It seems as though the legal industry is on the cusp of a new era. Firms everywhere are discovering that computer software like robotic process automation can dramatically change their day-to-day work. It’s not exactly recent (there are a slew of articles online from as far back as 2011), but what has changed is the technology – especially RPA.
The cultural idea of a lawyer, shaped by crime drama television as much as anything, is a passionate orator who explains to a jury why their client has been wronged. In reality, lawyers spend much of their time with paperwork and research. The amount of information a firm has to go through for a case has only gotten worse in recent years – this is the Information Age, after all, where we can’t even hope to keep up with our own content creation. In order to sift through all of this information (both born-digital and scanned from paper), lawyers have been using e-discovery tools. A computer program scans thousands of documents for evidence and possible points of interest.
Think of RPA as a more flexible e-discovery tool. Software robots can certainly be trained to follow the clear rules of “flag any mention of X”, but that’s just the beginning. Any process with well-defined rules can be automated with RPA. If a firm has been building an in-house database of cases or has access to a similar database, RPA can act as a super-smart consultant by finding past cases similar to a present one. It’s conceivable that one day, legal robots will be able to scan every legal suit ever tried and advise clients on the likely outcome of their own case.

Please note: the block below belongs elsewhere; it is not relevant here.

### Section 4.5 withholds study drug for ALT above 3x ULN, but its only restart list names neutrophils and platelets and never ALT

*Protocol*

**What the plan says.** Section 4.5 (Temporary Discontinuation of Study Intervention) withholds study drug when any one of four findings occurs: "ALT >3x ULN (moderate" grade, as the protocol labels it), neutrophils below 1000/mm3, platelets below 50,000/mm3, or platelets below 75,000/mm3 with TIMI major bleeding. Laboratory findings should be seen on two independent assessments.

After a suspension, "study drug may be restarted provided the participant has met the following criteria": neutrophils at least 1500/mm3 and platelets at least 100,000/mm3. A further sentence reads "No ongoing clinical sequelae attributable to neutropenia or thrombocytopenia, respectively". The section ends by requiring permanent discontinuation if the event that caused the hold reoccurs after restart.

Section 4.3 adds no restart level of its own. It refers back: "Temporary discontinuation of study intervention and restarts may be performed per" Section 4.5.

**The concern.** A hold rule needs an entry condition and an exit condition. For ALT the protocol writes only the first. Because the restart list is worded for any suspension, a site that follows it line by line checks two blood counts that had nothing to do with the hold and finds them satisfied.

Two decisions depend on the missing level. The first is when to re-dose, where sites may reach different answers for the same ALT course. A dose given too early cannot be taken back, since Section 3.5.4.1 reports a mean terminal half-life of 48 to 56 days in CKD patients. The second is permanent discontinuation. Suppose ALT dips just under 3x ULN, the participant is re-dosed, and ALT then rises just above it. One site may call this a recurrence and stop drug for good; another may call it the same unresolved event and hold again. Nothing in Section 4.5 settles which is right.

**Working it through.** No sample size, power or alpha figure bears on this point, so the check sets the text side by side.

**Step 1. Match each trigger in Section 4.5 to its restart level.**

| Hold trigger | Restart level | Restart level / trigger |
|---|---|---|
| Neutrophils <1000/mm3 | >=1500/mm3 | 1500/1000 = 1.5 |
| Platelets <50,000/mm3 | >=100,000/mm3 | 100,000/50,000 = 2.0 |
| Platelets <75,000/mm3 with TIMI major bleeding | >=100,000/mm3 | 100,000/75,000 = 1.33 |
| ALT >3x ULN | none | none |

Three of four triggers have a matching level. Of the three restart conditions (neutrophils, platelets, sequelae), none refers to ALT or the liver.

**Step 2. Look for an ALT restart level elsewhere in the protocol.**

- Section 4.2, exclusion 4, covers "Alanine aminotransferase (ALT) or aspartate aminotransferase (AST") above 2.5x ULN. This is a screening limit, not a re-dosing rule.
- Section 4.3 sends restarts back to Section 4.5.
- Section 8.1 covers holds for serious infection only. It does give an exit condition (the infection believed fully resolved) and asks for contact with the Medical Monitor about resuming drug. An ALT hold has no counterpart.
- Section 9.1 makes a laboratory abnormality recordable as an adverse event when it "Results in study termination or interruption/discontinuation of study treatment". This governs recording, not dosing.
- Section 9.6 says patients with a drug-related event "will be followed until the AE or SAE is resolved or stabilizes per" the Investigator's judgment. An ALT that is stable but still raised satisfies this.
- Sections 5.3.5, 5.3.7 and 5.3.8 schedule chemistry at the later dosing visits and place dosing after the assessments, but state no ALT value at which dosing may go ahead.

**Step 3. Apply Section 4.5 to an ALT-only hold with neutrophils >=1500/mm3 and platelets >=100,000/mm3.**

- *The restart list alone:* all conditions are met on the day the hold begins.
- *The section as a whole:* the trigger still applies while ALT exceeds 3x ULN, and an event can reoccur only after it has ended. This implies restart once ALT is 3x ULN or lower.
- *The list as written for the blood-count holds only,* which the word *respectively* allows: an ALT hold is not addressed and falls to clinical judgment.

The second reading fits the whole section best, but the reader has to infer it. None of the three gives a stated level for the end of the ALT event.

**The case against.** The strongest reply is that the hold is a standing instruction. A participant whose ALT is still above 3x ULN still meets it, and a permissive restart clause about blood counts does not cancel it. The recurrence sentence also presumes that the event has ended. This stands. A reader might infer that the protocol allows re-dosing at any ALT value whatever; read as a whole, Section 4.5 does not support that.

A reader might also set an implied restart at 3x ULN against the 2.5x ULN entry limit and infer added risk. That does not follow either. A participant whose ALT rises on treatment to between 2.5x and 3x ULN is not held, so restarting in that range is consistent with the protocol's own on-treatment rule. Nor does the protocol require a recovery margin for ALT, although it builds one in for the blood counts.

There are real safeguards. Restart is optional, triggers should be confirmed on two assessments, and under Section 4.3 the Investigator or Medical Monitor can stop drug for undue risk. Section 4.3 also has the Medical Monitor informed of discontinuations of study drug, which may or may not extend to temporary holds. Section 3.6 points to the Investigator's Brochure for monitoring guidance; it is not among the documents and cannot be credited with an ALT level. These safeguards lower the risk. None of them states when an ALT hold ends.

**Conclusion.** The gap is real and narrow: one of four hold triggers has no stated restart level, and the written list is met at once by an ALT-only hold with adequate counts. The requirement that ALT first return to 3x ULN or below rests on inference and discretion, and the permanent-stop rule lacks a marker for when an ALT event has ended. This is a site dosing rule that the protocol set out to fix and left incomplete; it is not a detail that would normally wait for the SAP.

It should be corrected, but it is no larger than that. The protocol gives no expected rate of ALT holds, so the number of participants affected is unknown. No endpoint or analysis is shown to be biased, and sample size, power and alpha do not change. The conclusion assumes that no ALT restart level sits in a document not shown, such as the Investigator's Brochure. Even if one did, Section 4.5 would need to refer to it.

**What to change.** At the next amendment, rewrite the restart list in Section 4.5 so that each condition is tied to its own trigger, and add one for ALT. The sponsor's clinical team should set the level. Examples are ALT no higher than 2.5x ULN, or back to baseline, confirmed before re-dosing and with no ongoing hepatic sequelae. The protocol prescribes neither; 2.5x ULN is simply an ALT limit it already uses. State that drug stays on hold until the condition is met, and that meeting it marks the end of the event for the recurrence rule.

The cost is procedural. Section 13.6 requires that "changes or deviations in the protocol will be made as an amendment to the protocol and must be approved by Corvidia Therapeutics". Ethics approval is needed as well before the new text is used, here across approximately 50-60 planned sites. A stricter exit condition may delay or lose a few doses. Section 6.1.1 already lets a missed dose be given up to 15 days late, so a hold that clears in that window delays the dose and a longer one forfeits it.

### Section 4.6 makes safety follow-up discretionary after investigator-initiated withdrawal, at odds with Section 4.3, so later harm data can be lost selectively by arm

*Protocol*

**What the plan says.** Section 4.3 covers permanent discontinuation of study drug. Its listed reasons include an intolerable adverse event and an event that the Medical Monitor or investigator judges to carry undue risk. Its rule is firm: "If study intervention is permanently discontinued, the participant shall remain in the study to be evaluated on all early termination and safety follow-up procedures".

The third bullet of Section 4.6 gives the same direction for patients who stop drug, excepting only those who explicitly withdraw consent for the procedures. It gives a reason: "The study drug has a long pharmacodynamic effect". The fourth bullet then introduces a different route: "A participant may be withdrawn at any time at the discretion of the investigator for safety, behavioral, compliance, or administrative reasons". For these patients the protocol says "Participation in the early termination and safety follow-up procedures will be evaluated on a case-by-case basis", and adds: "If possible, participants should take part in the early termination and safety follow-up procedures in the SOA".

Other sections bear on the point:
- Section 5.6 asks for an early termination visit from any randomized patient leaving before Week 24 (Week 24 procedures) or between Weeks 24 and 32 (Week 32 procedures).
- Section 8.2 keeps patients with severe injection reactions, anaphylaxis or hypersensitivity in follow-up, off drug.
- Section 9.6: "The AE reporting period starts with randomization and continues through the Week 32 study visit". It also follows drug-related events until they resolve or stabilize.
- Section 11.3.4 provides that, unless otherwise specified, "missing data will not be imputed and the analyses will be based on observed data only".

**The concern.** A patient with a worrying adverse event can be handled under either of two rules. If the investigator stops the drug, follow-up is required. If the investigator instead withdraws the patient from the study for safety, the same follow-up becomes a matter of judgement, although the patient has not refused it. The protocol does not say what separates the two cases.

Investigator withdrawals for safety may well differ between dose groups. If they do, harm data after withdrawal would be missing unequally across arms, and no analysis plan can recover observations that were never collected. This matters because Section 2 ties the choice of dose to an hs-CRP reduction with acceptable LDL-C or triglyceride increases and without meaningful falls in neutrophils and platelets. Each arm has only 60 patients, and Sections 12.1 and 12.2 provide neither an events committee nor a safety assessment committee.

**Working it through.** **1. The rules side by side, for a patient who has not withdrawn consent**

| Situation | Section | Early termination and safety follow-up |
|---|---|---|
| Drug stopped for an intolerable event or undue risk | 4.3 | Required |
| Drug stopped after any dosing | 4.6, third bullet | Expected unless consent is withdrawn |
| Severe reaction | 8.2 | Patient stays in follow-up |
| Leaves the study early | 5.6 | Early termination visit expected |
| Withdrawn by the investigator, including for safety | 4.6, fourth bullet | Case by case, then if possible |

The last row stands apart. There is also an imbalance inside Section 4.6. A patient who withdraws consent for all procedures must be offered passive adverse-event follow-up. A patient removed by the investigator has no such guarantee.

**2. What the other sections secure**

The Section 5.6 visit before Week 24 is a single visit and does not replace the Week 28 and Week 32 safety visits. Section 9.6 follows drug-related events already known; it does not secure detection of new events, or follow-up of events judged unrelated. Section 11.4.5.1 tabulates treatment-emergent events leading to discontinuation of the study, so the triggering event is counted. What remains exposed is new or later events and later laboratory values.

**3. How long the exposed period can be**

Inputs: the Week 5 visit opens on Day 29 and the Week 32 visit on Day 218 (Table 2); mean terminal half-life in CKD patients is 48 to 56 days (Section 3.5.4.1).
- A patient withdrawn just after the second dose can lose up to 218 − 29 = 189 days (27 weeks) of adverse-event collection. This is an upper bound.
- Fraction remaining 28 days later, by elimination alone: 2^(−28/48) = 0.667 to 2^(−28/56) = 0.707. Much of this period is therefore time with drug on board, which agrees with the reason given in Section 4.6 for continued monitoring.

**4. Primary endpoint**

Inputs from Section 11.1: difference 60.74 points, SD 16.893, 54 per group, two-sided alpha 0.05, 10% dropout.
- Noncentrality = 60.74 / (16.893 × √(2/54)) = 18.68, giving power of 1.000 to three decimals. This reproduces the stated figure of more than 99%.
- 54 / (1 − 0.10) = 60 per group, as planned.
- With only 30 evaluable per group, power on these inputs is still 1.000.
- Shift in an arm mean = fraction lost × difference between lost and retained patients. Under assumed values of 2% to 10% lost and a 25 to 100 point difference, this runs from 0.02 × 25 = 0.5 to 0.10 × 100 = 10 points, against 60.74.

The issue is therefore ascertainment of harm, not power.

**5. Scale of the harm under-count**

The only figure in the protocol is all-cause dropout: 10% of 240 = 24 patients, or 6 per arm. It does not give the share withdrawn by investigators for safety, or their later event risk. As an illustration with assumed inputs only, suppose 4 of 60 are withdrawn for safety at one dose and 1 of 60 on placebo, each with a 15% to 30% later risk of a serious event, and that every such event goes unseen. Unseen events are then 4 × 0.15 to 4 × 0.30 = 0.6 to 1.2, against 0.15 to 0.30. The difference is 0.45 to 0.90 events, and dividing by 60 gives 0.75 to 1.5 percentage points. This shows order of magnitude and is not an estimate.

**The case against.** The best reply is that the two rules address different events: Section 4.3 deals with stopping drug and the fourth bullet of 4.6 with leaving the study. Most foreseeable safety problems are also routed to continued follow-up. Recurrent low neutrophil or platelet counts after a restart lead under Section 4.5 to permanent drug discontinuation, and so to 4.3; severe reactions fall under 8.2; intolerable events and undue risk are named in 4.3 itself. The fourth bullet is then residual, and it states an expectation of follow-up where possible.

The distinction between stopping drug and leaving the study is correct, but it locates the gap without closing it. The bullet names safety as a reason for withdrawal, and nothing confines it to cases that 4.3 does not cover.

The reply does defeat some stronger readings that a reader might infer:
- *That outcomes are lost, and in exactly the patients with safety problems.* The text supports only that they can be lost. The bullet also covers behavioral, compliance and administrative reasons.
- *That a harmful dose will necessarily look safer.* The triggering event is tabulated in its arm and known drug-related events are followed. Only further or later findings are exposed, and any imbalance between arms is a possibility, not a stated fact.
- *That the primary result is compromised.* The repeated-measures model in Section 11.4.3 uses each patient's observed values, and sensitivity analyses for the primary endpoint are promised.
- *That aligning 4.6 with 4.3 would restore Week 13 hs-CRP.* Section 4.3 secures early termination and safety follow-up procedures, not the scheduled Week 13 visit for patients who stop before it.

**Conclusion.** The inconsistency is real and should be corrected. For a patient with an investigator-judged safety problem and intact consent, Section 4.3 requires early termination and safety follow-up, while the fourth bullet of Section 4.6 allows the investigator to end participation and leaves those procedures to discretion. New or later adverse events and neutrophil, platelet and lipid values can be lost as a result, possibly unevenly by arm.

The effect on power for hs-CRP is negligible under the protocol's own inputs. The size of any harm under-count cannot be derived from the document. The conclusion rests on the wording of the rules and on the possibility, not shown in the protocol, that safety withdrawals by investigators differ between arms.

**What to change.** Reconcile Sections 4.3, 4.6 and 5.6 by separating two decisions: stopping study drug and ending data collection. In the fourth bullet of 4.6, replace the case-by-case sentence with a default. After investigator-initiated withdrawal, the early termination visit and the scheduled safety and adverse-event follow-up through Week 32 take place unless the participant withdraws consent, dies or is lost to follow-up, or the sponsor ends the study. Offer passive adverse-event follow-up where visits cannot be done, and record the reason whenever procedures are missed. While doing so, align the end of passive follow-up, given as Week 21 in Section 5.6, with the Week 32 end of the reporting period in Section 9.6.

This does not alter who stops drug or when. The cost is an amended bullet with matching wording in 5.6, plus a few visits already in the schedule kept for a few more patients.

Alas, RPA is not that magical software. It can perform any action that a human can do at their computer, but it’s best to leave the critical thinking tasks to the humans. Some law firms are also using software to draw up contracts or take people through the steps of incorporating their start-up. If those processes are rule-based and create few exceptions, let RPA handle them as well. Or perhaps you’re looking for software that can organize a huge chunk of unstructured data on its own. All of these different processes could be handled through RPA and rolled into one service.
In whatever form it takes, automation is coming for the legal field. Just like in the corporate world, this may mean fewer jobs available for the lawyers of tomorrow. It will be a time of tough transition, but in the process, automation could make legal counsel more affordable to everybody. Time will tell.
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